Charles Manson Again Denied Parole

Corcoran, Calif. (AP) — Charles Manson was denied parole Wednesday, the 11th time since 1978 that the cult leader was ordered to continue serving life sentences for a murderous rampage in 1969.

Manson, 72, did not attend or send a representative to the proceeding before the Board of Parole Hearings at Corcoran State Prison.

He previously told a prison counselor that he refuses to participate because he considers himself a “prisoner of the political system,” said Patrick Sequeira, Los Angeles County deputy district attorney, who attended the hearing.

The board voted to deny Manson parole for at least five years, the maximum allowed by law. He will not be eligible for release again until 2012.

Despite his age, Manson “continues to pose an unreasonable danger to others and may still bring harm to anyone he would come in contact with,” the board wrote in its denial.

Manson has had 12 disciplinary violations since his last parole hearing in 2002. He refused to take advantage of rehabilitation programs, and he would not participate in a psychiatric evaluation, Sequeira said.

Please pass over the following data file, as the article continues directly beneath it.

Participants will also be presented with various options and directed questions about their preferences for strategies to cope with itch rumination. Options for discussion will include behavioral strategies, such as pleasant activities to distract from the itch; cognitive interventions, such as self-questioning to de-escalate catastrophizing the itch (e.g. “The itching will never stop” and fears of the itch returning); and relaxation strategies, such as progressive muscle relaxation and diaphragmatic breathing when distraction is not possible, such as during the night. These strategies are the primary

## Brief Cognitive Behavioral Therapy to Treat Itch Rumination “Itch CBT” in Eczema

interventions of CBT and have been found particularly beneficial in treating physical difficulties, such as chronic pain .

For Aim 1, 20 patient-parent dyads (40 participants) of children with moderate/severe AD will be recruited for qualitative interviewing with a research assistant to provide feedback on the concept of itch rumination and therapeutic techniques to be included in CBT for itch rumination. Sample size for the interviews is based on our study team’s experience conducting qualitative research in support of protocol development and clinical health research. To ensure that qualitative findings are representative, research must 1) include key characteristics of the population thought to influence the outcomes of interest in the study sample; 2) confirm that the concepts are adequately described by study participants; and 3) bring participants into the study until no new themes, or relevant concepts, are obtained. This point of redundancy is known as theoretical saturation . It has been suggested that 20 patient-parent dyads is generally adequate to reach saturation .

“He refused to cooperate, so the conclusion they drew from the reports is he still remains a danger to the public,” Sequeira said in a telephone interview. “He was convicted of nine horrible murders. He has expressed no remorse or empathy for any of the victims.”

Manson initially was sentenced to death for the August 1969 fatal stabbings of five people in the Los Angeles home of actress Sharon Tate and the murders the next day of Leno and Rosemary LaBianca. Prosecutors said Manson and his followers were trying to incite a race war that he believed was prophesied in the Beatles song “Helter Skelter.”

He also was convicted of the earlier murder of musician Gary Hinman and the slaying of former stuntman Donald “Shorty” Shea at the Spahn movie ranch in Chatsworth, where Manson had his commune.

His death sentence was changed in 1977 to life in prison with the possibility of parole, the result of a 1972 ruling by the California Supreme Court that found the state’s death penalty law at the time unconstitutional.

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